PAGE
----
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Ready for Franconia ridge hike!
http://forum.hike-nh.com/viewtopic.php?f=3&t=8103
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Author:  bostonurse [ Mon Oct 06, 2014 6:44 pm ]
Post subject:  Ready for Franconia ridge hike!

So, I have recently got into hiking the 4kers... Did Webster/Jackson loop yesterday and pierce/Eisenhower 2 wks ago. In the past I've done Osceola and cannon. I do have asthma (years since I've had an attack) and am a little slow on the steep climbs. I generally pass people going down.

At any rate, I really want to jump in there and do the Franconia ridge hike (falling waters/old bridle path loop) if I get a good weather day when I can make it up here. Question is: should I be doing some more intermediate hikes before attempting the ridge?

When I was younger (like, 10 yrs ago) I had to turn around on mt Washington and moosilauke-beaver brook due to a combo of asthma/steepness/not being used to hiking/trying to keep up with a faster companion. I seem to be making good times on my hikes recently (at the minimum expected time and below for short hikes like monadnock/kearsage/major/mt pemi/Willard).

By intermediate I guess I mean Jefferson, Monroe, Garfield, carrigain... Or should I just go for the ridge?

I guess I'm also a little nervous bc I'm a solo hiker and I don't have the best directional sense... Despite my attempts to follow signage, I ended p taking the wrong trail down Jackson yesterday, adding 3mi or so to my hike.


Another question: how late in the season does it make sense to attempt the ridge (I'm not a winter hiker at this point)?


Thanks!!

Author:  Granite Guy [ Mon Oct 06, 2014 8:06 pm ]
Post subject: 

You could get a dusting of snow or start to see some ice any time but probably through October it should be fine. You'll likely need some gloves, hat and jacket on the cooler days but may get by without them on nicer ones still.

I'd say go for it. It's shorter than Garfield, less steep than Ammo on Monroe, a bit shorter than Carrigain with just a tad more elevation and better footing than Jefferson. Really it's not that hard of a hike. The ridge is like a sidewalk almost and the whole thing is so scenic you'll probably take so many breaks to see the scenery, take pictures, etc it never feels like a hard hike in my opinion.

No need to worry about getting lost on this one either. Just follow the masses and well beaten trails. Between the foliage and Columbus Day weekend (which is also Canadian Thanksgiving I believe) it will probably be the busiest place in the Whites this weekend and most other times too.

I like counter-clockwise the best myself. You get to approach all the waterfalls and look forward to the high point before a more gradual descent down OBP. And, if it does turn out to be too much, the falls, Shining Ledge and the summit of Little Haystack make a worthwhile hike of their own.

Good luck!

Author:  Beckie and Prema [ Mon Oct 06, 2014 8:31 pm ]
Post subject: 

I second that! Going up the Falling Waters is beautiful. These were our first two complete 4k's (we got up Washington kind of late and had to take the van down weeks before). We did these in July 2000 and didn't even know about the list. We just selected it because it looked good on paper (the paper in several hiking guides :lol:). Just make sure you are prepared for conditions above treeline - bring your hat and gloves no matter how warm it is in the parking lot.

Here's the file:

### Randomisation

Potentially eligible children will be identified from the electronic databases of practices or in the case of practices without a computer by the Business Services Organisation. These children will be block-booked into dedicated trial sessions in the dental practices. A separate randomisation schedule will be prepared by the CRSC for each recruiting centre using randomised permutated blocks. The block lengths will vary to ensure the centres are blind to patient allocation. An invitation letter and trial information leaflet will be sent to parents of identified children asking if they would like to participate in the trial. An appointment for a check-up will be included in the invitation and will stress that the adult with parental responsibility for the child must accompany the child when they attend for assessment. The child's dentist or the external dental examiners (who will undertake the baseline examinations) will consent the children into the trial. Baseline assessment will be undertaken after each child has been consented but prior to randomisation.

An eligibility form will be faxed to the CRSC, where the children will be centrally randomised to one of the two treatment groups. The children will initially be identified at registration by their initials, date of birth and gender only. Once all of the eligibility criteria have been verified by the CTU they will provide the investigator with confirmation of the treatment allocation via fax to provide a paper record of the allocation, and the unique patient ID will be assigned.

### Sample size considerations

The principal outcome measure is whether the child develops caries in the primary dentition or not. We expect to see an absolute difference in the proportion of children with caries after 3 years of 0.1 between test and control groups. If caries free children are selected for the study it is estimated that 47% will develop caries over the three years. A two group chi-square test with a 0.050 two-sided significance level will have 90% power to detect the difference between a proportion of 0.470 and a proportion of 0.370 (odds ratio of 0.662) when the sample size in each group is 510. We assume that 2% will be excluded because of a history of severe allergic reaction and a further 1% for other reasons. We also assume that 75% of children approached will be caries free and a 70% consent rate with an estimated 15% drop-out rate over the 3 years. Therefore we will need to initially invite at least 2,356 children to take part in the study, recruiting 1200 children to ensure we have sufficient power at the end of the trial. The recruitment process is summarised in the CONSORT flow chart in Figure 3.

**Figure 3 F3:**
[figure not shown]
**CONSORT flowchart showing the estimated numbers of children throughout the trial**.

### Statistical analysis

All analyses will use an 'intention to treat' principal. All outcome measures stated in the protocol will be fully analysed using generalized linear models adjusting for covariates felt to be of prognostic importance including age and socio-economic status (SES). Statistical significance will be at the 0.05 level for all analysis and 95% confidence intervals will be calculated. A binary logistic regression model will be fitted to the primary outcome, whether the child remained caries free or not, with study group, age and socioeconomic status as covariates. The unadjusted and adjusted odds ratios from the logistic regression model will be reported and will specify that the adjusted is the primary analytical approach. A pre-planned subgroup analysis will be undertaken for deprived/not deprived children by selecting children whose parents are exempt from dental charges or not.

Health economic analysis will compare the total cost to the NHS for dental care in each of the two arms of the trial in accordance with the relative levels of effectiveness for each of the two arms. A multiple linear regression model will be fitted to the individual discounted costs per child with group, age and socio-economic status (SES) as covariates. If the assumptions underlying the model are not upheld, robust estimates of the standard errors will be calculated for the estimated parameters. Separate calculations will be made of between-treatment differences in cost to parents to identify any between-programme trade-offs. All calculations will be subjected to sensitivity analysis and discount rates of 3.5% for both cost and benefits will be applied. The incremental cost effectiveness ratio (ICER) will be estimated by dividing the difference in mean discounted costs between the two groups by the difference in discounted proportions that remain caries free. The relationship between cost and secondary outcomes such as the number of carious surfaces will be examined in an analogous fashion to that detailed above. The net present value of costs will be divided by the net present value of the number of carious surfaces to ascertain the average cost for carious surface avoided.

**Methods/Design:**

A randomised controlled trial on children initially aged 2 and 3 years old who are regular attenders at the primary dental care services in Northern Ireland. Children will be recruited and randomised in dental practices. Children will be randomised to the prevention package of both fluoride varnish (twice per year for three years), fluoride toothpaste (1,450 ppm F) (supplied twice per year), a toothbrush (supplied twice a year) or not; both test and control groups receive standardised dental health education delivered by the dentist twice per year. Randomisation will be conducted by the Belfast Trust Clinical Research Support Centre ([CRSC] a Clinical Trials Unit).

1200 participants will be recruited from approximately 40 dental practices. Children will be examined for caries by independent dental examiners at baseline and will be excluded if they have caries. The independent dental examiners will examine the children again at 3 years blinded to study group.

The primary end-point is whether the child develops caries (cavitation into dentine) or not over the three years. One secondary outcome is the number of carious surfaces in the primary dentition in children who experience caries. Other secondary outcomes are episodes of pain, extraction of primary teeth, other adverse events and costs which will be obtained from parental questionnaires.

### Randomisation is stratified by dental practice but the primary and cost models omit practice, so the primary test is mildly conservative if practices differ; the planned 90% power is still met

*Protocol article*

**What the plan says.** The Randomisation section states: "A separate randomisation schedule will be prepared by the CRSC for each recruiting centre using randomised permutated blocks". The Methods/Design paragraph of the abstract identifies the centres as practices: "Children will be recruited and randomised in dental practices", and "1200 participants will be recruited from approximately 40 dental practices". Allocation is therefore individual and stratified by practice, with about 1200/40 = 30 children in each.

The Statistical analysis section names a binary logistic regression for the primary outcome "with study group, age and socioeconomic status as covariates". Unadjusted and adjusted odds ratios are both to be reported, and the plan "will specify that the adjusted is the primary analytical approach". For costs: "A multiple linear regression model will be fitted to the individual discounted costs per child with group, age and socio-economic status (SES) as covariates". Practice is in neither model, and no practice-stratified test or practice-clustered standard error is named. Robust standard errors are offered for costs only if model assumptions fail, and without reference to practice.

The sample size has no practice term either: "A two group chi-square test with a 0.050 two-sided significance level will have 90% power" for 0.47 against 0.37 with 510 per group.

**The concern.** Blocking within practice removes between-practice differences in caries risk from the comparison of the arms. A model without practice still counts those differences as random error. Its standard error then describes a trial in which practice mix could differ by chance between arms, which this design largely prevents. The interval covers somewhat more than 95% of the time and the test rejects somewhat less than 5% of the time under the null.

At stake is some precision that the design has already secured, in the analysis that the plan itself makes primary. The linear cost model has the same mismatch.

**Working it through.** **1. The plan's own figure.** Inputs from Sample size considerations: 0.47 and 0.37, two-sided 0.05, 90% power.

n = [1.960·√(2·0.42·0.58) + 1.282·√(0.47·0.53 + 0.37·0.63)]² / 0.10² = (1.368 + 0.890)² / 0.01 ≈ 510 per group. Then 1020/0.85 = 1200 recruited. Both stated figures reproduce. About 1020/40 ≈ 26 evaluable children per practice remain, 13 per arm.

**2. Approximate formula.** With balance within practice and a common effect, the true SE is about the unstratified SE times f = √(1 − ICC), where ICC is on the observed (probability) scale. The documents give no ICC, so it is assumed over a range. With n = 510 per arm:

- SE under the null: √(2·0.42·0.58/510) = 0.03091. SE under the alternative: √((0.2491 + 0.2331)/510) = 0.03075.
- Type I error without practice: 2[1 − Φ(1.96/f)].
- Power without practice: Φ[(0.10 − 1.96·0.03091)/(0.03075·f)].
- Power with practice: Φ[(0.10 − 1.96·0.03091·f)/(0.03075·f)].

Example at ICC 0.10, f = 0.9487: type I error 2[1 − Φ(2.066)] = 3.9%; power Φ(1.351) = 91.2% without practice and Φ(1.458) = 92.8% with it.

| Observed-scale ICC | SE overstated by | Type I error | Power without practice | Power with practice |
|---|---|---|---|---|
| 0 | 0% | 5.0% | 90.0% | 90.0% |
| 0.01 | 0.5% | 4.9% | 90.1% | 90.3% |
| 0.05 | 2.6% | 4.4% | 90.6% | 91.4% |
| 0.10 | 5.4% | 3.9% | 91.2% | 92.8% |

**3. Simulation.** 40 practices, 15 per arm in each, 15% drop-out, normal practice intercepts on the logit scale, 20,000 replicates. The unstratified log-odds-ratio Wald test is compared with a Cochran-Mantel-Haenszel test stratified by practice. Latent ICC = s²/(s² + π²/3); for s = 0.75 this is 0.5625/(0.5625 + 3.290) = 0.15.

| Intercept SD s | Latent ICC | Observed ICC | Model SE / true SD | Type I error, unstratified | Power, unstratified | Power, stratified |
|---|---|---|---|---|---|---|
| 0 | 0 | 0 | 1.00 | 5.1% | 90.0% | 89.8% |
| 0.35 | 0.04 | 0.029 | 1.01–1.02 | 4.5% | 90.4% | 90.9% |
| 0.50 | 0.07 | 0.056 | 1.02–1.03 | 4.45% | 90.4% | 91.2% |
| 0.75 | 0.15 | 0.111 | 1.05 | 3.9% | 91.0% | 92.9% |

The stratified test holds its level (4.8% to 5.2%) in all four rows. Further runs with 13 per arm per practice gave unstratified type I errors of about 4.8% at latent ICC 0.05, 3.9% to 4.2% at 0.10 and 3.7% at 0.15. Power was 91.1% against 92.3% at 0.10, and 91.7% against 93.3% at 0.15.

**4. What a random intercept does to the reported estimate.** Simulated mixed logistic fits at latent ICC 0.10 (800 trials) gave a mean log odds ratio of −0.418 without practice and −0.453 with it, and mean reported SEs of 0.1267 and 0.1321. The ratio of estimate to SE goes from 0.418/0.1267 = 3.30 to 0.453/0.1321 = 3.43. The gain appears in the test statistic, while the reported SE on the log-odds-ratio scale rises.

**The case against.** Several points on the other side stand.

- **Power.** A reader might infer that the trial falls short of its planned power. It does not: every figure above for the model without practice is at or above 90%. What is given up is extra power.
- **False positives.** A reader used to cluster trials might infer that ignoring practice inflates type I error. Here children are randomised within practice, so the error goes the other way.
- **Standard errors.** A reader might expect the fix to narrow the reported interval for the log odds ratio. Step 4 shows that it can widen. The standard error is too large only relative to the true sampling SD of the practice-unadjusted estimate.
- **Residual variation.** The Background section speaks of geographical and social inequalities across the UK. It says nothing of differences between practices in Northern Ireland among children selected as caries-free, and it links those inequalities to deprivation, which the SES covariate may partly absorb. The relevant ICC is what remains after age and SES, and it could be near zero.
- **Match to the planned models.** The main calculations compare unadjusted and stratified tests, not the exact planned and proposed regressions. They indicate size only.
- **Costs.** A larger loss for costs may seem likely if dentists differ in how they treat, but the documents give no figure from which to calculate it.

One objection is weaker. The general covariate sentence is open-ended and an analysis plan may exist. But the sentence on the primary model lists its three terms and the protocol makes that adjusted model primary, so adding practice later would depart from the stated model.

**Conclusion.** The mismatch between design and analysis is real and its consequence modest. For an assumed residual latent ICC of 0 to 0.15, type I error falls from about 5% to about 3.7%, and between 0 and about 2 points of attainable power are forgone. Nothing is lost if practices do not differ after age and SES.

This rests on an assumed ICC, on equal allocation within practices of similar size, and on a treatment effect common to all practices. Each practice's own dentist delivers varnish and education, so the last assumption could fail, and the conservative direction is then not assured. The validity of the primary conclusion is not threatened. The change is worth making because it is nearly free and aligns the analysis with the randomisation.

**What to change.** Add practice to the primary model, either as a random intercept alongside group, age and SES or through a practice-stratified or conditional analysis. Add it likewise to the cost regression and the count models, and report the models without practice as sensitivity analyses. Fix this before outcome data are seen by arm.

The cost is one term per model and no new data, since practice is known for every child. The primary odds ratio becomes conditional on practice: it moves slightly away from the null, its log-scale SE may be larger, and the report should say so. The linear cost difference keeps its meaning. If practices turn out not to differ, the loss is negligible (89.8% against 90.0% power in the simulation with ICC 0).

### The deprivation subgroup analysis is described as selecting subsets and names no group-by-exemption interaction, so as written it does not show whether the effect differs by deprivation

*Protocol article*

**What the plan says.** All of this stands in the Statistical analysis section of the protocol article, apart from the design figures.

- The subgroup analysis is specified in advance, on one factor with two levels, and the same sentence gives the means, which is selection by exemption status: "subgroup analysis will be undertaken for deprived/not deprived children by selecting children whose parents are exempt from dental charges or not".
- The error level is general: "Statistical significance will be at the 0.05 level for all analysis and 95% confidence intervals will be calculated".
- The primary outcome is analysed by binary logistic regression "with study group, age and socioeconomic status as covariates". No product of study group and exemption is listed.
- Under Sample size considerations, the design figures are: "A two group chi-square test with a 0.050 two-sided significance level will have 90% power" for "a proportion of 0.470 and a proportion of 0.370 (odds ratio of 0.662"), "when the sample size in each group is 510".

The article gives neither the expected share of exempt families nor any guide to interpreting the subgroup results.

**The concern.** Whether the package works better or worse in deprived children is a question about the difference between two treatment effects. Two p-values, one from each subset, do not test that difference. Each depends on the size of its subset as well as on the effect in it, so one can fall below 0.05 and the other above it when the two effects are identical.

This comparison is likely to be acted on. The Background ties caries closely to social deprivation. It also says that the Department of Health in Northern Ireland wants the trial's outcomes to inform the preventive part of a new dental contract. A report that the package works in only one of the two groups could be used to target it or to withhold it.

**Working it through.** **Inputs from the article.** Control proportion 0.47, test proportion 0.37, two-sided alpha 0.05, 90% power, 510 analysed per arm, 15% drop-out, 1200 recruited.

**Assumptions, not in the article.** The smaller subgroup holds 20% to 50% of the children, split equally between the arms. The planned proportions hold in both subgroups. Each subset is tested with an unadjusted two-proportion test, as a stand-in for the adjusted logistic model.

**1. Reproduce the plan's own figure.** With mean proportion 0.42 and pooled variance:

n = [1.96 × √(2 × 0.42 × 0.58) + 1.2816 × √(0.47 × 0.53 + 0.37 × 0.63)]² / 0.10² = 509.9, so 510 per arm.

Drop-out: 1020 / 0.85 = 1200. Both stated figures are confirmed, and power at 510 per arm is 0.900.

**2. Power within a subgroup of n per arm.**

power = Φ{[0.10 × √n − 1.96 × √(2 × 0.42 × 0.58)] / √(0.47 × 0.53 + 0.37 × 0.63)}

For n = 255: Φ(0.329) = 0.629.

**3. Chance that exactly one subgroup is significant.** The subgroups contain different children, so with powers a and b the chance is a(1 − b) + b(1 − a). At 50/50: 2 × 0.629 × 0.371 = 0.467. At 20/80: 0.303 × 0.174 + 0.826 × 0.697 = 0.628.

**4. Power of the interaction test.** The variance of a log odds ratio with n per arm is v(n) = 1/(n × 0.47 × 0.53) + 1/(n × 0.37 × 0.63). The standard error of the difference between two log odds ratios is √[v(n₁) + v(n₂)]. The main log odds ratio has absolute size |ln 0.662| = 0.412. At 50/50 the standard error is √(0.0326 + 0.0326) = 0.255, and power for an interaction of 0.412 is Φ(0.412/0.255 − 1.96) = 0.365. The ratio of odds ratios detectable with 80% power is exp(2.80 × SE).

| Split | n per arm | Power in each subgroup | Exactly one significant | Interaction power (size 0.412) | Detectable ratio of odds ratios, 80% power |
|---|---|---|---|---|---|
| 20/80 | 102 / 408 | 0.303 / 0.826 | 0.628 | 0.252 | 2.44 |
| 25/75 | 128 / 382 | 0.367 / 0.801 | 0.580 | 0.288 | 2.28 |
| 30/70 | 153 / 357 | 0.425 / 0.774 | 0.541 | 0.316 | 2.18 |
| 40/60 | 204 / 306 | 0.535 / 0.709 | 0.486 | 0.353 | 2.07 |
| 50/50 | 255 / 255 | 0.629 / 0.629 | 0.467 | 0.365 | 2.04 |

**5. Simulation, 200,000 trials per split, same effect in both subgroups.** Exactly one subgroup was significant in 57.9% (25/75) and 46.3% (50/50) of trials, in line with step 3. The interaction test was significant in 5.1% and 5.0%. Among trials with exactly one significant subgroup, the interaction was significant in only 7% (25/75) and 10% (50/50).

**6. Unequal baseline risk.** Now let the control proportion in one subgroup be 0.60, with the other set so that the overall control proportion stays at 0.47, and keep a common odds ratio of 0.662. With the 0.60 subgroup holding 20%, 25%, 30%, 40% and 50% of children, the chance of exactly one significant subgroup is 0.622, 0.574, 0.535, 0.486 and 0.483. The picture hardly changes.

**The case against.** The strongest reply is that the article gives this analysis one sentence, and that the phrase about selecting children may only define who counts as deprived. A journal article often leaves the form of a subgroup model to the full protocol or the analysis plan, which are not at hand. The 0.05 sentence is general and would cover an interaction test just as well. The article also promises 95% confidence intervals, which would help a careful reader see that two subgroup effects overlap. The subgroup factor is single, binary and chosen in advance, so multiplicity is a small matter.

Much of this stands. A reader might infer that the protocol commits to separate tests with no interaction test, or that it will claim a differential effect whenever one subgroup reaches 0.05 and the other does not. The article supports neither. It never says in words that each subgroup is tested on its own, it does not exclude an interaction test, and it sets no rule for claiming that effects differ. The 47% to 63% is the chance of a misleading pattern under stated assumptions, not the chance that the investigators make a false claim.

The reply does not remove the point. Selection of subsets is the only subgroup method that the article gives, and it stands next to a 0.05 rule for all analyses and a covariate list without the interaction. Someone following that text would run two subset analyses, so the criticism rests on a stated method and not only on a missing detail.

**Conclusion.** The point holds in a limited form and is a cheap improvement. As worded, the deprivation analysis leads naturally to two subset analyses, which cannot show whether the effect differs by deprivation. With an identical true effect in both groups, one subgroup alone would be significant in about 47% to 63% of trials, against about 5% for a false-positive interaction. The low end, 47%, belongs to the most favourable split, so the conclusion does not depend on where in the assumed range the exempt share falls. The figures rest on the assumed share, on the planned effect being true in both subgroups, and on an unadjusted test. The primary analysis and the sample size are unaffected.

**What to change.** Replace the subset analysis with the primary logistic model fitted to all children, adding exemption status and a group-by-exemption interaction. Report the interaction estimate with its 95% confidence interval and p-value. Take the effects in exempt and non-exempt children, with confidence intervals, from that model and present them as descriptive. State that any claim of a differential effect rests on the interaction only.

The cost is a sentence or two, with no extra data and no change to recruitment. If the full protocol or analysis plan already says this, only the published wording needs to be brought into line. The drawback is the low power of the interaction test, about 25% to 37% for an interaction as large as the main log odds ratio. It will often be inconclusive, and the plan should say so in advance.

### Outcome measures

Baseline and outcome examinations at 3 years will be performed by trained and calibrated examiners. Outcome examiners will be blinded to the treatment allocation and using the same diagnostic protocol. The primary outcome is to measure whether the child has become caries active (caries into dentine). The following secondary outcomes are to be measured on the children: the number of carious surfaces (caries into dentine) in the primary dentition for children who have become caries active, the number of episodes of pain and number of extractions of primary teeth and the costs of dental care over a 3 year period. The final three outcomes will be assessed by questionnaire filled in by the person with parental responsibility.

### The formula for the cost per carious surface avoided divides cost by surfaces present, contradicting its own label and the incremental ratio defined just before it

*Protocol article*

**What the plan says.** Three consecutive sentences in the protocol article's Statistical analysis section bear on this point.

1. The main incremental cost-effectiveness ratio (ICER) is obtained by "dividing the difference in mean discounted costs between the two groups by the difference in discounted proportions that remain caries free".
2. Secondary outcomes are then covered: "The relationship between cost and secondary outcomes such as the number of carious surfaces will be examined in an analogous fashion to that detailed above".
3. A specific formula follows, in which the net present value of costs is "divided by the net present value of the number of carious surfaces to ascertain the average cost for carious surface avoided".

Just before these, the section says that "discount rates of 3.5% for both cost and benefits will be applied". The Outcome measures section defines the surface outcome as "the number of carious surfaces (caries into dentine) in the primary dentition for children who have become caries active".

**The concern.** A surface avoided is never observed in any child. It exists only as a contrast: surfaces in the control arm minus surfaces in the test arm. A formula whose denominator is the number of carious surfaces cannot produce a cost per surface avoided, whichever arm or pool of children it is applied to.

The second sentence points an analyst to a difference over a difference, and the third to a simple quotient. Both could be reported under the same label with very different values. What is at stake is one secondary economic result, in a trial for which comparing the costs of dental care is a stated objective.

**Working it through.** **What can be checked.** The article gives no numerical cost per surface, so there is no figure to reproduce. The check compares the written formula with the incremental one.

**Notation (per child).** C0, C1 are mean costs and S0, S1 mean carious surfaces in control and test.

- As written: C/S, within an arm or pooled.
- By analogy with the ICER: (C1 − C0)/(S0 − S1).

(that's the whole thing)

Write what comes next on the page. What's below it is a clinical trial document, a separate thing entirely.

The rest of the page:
Another good thing about counter clockwise is that on your descent you can take a breather at the Greenleaf hut - good snacks, hot and cold beverages, etc.

Also, make sure you have a head lamp and extra batteries or an extra headlamp. Have fun!

Author:  hiker0200 [ Mon Oct 06, 2014 9:29 pm ]
Post subject: 

I'd say go for it. Even without a whole lot of experience, you'd have more than a large portion of the people up there ('cause those people don't have any :wink: :wink: :twisted: :twisted: ). At least from what I've seen the two times I was up there.

Just a note: If you do the loop counter-clockwise, do not go straight ahead down the summit of Lafayette- that is the Garfield Ridge Trail, a part of the Appalachian Trail, and it will take you down the north side of the ridge. You want to look at the trail junction sign and find the sign pointing toward the Greenleaf Trail, which descends the west side of the ridge to the hut. The hut closes for the season on October 18th, so if you want your food and drink, do it before the 18th :wink: .

Also- yes, you should bring basic winter gear, such as gloves, a warm hat, and plenty of layers, because the mountain weather is unpredictable. Example: I hiked Mount Cardigan at the end of October 2013, and there was snow, ice, and 20-30 mph wind. And Cardigan is only 3,155 feet high!

Good luck if you decide to tackle the ridge. Just be smart, use good judgement, prepare and pack well, and you'll be golden.

Author:  Beckie and Prema [ Mon Oct 06, 2014 9:32 pm ]
Post subject: 

Hey, Spencer! Thanks for giving her the heads up on Garfield! I almost made that mistake the first time we went.

One thing, Boston nurse will not be lonely on the ridge in October!

Author:  Mike z [ Tue Oct 07, 2014 4:10 am ]
Post subject: